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The New Healthcare Landscape is a Mess – Data Analytics Can Clean It Up

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What does the new healthcare landscape look like? “Nobody knows, but it’s going to be a mess,” said Tripp Jennings, chief value and informatics officer at Palmetto Health. That was the headline last week out of the Pop Health Forum 2017 in Boston in early April. It’s also the directive for any healthcare executive wondering what on earth is going to come down the pike next. The message from Pop Health is get your affairs in order; clean up and improve the use of healthcare data analytics, improve patient access to decrease acuity and avoid downstream inflated costs, and develop innovative incentives so patients will seek out preventative care.

Maximize what data can tell you

When it comes to data analytics in the healthcare space, the name of the game is maximizing what it can tell you. In so doing you can cut down on administrative costs, improve clinical decision support and improve patient wellness. As hospitals make analytics work smarter and harder, it can reduce administrative tasks, and make decisions smarter and more predictive. If you ensure that ICD codes are correct, it cuts administrative costs for appeals and improves reimbursements simultaneously.

Clean data improves patient access

On the clinical side, a streamlined data dashboard can improve clinical decision support by providing accurate patient information quickly. Patient data in one place can improve diagnosis and decrease medical errors like prescribing contraindicated medications.

Data can also help hospitals increase patient access to care – the number one strategy to reduce costs. If patients are encouraged to keep up with preventive screenings and make healthy lifestyle choices they remain healthier, reducing hospital days, readmissions and emergency room use. That reduces costs for the healthcare system as a whole.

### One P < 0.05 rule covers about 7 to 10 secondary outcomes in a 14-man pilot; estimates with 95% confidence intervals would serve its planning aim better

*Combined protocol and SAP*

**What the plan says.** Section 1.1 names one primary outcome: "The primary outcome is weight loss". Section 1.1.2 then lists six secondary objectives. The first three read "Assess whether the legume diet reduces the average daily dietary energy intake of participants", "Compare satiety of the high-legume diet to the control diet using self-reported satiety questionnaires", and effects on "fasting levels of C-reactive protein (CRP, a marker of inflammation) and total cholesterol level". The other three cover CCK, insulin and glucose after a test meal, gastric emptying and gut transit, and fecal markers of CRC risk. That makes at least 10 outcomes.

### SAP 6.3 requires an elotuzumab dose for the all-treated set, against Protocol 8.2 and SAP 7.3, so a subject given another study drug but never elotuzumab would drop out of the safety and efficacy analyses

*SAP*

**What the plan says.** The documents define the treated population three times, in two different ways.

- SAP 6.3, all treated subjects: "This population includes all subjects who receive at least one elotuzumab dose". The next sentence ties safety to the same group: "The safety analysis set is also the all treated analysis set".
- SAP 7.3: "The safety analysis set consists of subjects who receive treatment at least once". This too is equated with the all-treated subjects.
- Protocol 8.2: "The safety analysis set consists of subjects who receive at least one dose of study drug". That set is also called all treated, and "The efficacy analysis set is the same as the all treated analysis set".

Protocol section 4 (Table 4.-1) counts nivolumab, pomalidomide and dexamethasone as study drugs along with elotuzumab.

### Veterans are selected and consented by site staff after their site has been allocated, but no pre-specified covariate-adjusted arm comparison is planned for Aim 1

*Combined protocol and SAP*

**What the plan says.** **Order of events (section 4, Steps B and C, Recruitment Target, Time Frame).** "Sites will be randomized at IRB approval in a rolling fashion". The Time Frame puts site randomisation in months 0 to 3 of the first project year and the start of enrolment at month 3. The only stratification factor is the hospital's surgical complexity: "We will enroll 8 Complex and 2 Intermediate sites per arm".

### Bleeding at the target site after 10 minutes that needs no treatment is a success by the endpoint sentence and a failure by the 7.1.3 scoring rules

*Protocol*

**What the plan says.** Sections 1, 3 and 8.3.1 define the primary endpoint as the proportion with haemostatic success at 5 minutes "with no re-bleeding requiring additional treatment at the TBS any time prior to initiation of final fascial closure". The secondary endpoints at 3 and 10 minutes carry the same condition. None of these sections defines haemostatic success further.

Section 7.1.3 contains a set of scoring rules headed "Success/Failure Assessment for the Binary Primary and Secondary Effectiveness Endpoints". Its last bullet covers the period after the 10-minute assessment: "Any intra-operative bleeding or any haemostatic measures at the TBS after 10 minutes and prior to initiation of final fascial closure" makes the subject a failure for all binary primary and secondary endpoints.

In fact, Kaiser Permanente in Colorado has made patient wellness a priority. For years they have been working to manage population health by improving and managing the health of each individual. And that brings us back to the Pop Health Forum in Boston. Two executives from the Kaiser program spoke at the forum and said that they have been able to achieve success by evolving a “ relatively simple chronic disease management program into a tightly coordinated, team-based, and heavily IT-led strategy.” They have found a way to create a system that is able to communicate individual patient’s specific needs to care teams “who make broad use of EHR and other data to ensure optimal care for each patient.” Kaiser found that the key is to use all available data to have a “full picture view of the individual.”

Data silos contradict value based care

One of the biggest challenges for healthcare systems is that data lives in silos and that certainly does not promote its optimal use. Specialists want data aligned with their specialties. Critical care departments want data customized to them. However, the most highly efficient data is held in shared systems that all specialties and departments can access. A successful system has central priorities that address the entire organization. Data can deliver critical insights, but to do so it has to be built for the entire playing field. That takes leadership and buy-in from both the administrative and clinical sides of the house who realize that using data to increase revenue is the ultimate goal.

We’re not six months into the year and already we are seeing clear cut themes emerging in the healthcare discussion; the importance of increasing patient access to improve preventive care and decrease costs, the critical role of healthcare data analytics and analysis to improve reimbursements and revenue, and the fact that value based care is the only way to get the entire ship moving in the right direction.

InfinxThe New Healthcare Landscape is a Mess – Data Analytics Can Clean It Up

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